trust the competence of his Congressional Cabinet. These men’s ideas helped
shape Jackson’s administrative policy, but in no way did they dictate what
Jackson said or did, because he was “master in his own White House”. That label
would soon come to bestow upon him the honor of being one of the most “king-
like” presidents in history, due to his over-excessive use of the veto power.
Andrew Jackson’s greatest battle in the political ground also resulted in his
re-election when he started his War against the Bank (of the United States).
The Bank’s story begins with Alexander Hamilton, who made Congress pass the Bank’
s charter in 1791, it was meant to stabilize the government’s finances and
establish its credit. Partly private, partly government-financed and -
controlled, it became the cornerstone of the American economy by providing a
safe place to deposit the government’s funds, lend the government money when
needed, regulate state banks’ lending, issue bank notes, and collect taxes.
The Bank’s charter had ended in 1811, but in 1816, President Madison
rechartered the Bank for twenty years. By the Panic of 1819, when (land)
speculative fever pushed people to the brink of bankruptcy and failure, state
and local banks also arrived at that point because they made loans that they did
not have equal amounts in gold or silver to back up. Distrust everywhere, by
mostly everyone in the system of the Bank had arrived at an all time high. But
a resurgence by the bank in the 1820’s, led by its young, handsome, and
energetic president, Nicholas Biddle, allowed it to survive.
Biddle continues to do well until the early 1830’s, when he tries to
recharter the bank. He tried to appeal to Jackson for recharter. It is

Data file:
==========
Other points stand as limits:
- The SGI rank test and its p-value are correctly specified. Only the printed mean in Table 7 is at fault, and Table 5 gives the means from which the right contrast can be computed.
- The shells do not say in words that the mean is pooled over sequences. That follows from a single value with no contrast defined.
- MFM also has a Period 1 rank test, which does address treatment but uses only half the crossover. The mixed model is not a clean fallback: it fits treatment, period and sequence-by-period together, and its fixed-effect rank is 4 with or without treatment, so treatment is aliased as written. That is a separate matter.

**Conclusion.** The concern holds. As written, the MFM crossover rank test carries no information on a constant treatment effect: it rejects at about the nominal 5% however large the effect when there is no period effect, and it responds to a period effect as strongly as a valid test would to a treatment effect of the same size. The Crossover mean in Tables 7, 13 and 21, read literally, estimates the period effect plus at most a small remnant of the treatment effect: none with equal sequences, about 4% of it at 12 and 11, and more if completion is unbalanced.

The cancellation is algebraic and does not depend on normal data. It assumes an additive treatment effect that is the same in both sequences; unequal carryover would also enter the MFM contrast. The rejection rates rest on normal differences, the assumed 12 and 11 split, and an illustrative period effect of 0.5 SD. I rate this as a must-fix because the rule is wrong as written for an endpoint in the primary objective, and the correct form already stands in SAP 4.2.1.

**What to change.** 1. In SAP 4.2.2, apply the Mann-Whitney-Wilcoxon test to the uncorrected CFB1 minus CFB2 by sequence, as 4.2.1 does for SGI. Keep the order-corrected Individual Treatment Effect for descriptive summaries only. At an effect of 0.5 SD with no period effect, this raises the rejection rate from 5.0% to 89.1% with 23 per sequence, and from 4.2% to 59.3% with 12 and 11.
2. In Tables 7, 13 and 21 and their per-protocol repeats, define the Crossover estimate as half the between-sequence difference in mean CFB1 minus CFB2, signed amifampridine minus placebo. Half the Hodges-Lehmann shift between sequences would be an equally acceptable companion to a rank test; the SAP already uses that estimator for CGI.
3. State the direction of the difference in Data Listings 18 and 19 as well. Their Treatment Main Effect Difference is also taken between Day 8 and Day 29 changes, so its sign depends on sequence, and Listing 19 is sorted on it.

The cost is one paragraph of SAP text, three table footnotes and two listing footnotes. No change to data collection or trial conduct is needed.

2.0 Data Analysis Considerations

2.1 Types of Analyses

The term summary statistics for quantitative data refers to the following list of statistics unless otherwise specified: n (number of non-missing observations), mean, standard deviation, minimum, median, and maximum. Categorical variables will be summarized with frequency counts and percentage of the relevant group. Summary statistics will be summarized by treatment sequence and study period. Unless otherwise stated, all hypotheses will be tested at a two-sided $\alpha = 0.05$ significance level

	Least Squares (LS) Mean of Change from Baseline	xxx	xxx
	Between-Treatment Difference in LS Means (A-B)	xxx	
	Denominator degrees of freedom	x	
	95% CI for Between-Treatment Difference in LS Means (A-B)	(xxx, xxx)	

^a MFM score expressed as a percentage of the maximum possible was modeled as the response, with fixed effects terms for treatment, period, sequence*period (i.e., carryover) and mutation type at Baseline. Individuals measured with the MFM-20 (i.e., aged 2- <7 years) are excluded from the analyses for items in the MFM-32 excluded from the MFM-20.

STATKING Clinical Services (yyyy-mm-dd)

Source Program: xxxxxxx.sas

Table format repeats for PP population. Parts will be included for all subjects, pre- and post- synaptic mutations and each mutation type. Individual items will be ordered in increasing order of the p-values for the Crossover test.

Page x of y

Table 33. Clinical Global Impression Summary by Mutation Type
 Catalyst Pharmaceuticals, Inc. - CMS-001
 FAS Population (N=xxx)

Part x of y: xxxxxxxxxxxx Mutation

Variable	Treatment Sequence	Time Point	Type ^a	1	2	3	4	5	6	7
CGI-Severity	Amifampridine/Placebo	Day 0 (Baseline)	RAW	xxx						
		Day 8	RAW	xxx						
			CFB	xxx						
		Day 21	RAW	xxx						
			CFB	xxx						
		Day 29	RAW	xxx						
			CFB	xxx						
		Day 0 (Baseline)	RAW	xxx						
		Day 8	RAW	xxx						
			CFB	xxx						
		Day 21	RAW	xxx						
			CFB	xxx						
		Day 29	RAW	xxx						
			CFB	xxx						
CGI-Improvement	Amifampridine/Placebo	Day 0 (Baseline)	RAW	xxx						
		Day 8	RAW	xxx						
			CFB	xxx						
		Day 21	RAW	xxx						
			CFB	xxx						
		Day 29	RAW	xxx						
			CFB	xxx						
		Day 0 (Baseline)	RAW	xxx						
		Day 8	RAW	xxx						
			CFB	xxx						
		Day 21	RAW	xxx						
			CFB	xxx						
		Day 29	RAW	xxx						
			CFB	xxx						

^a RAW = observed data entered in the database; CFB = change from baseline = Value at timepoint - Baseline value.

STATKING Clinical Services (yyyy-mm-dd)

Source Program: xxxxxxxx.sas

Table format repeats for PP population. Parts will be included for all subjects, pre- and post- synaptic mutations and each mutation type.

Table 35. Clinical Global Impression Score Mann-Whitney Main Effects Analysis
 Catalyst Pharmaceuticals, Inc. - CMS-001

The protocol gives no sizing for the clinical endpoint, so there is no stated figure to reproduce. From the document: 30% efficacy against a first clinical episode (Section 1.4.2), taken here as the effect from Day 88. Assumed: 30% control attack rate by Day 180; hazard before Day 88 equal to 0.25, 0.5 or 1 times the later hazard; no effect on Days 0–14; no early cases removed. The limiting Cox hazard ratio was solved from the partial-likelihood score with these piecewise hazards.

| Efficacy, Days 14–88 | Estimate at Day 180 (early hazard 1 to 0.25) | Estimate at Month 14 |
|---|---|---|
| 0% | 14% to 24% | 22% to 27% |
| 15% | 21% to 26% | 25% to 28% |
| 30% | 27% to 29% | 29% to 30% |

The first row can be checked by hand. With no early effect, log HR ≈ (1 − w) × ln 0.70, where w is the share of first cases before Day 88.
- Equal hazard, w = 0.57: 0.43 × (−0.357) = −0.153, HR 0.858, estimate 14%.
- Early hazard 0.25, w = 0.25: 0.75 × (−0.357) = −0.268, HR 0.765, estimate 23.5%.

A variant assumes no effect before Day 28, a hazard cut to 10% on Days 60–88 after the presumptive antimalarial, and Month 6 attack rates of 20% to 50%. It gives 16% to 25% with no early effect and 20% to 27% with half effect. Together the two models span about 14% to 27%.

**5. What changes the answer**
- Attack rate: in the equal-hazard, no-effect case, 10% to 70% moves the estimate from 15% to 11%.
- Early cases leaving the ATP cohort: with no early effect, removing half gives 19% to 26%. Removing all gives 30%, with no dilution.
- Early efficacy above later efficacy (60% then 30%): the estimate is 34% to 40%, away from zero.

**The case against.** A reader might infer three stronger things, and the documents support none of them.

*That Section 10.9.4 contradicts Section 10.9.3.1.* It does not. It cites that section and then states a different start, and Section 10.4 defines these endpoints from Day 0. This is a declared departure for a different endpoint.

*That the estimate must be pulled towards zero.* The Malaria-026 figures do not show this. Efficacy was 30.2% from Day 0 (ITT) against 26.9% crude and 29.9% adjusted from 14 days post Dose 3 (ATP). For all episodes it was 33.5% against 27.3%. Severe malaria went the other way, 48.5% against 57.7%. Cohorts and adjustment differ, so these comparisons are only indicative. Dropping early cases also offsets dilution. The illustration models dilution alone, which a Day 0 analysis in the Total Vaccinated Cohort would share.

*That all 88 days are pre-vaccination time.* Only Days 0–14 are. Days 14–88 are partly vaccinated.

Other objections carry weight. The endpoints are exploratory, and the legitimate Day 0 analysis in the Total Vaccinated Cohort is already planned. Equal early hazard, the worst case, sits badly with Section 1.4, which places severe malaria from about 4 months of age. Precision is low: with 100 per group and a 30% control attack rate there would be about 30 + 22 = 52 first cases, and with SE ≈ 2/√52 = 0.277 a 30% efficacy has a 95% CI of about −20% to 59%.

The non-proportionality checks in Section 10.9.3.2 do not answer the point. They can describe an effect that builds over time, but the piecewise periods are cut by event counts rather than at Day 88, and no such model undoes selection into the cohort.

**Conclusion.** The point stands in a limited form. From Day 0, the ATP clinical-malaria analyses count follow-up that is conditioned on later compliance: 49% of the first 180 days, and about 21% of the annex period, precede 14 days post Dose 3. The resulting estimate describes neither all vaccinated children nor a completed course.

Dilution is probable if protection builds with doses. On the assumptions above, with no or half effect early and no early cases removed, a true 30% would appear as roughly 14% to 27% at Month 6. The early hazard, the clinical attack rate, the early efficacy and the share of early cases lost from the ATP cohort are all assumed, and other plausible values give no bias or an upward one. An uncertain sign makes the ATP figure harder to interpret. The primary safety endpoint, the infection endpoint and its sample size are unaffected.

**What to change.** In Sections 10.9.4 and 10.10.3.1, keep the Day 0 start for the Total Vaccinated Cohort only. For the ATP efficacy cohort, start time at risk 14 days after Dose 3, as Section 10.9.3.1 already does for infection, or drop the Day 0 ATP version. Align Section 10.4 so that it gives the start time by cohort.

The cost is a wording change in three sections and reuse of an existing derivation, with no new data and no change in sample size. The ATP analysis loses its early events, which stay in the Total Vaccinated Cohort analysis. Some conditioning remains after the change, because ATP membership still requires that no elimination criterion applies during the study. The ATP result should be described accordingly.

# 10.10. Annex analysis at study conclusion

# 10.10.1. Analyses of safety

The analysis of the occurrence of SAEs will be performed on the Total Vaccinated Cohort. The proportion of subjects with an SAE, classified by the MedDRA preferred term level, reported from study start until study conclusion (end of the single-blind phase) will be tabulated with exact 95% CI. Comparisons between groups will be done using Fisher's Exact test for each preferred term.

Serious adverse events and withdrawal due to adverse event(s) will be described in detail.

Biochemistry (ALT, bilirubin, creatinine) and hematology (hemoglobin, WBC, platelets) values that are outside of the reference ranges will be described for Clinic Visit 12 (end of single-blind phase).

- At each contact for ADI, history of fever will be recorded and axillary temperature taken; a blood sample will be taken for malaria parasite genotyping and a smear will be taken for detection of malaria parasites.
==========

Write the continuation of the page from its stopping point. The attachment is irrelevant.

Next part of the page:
interesting to see that what fueled Jackson’s anger towards the Bank of the
United States was his own misfortune at the hands of it: during a time where he
had planned to open a merchandise store, but a land-speculating deal gone awry,
mainly because of Bank of the United State bank notes, forced him to forfeit his
plans on the merchandise store, and left him in poverty for a time.
And so with that hatred, Jackson makes this great fight against the bank,
charging that the bank was the beneficiary of special privilege, granted a
monopoly of the government’s business by charter. That monopoly worked for the
aristocrats, and hurt the common man. Not only was the bank evil, but it was
also unconstitutional. With that said, President Jackson rallied the people
behind him in the stand on the Bank of the U.S. So in the election of 1832,
Henry Clay, the opponent of Jackson, supports the Bank’s recharter, and
therefore loses the election. With his last breadth at a time of his greatest
power, Clay gathers enough votes in Congress to pass a recharter of the Bank;
but Jackson vetoes it, and that ended the life of the first Bank of the United